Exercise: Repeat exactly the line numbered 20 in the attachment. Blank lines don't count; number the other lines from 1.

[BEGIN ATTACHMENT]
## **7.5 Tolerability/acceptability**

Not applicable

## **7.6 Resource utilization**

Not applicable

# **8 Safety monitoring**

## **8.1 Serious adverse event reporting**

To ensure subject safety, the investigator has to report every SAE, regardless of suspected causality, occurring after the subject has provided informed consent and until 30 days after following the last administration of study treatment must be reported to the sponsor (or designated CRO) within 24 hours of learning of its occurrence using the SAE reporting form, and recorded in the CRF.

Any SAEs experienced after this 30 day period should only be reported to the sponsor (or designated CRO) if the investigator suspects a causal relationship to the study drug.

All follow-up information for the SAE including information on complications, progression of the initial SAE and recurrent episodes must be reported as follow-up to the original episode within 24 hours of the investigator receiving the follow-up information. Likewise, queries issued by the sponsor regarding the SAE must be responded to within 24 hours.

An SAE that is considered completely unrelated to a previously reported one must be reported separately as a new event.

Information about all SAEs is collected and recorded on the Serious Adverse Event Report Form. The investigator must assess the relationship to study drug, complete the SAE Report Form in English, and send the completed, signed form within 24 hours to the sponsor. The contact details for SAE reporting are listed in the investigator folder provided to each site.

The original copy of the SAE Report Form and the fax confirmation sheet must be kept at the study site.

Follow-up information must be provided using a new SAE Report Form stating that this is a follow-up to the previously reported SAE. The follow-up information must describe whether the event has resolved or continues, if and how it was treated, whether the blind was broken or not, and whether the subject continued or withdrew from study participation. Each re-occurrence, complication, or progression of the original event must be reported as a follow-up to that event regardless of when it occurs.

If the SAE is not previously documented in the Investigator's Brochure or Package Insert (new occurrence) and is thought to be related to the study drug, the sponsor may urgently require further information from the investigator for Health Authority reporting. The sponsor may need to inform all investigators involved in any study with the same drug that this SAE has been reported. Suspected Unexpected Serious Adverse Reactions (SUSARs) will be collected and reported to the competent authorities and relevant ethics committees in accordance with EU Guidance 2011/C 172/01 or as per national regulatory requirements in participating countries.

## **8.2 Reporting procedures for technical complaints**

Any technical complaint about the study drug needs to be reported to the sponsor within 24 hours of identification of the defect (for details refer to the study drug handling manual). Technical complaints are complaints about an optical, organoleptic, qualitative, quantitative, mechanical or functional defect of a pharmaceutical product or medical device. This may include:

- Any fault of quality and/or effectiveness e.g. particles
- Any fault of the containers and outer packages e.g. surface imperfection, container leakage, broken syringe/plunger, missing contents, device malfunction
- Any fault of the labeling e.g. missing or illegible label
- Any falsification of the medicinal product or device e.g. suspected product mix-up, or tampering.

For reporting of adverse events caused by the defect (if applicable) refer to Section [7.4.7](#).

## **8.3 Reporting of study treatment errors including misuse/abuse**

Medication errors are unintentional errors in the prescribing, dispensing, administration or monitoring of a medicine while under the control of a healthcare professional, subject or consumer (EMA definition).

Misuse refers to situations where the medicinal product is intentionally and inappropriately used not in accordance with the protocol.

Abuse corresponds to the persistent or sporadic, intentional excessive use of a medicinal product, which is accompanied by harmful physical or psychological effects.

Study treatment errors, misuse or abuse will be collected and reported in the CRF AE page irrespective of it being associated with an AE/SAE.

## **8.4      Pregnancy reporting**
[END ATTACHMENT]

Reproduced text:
- Any falsification of the medicinal product or device e.g. suspected product mix-up, or tampering.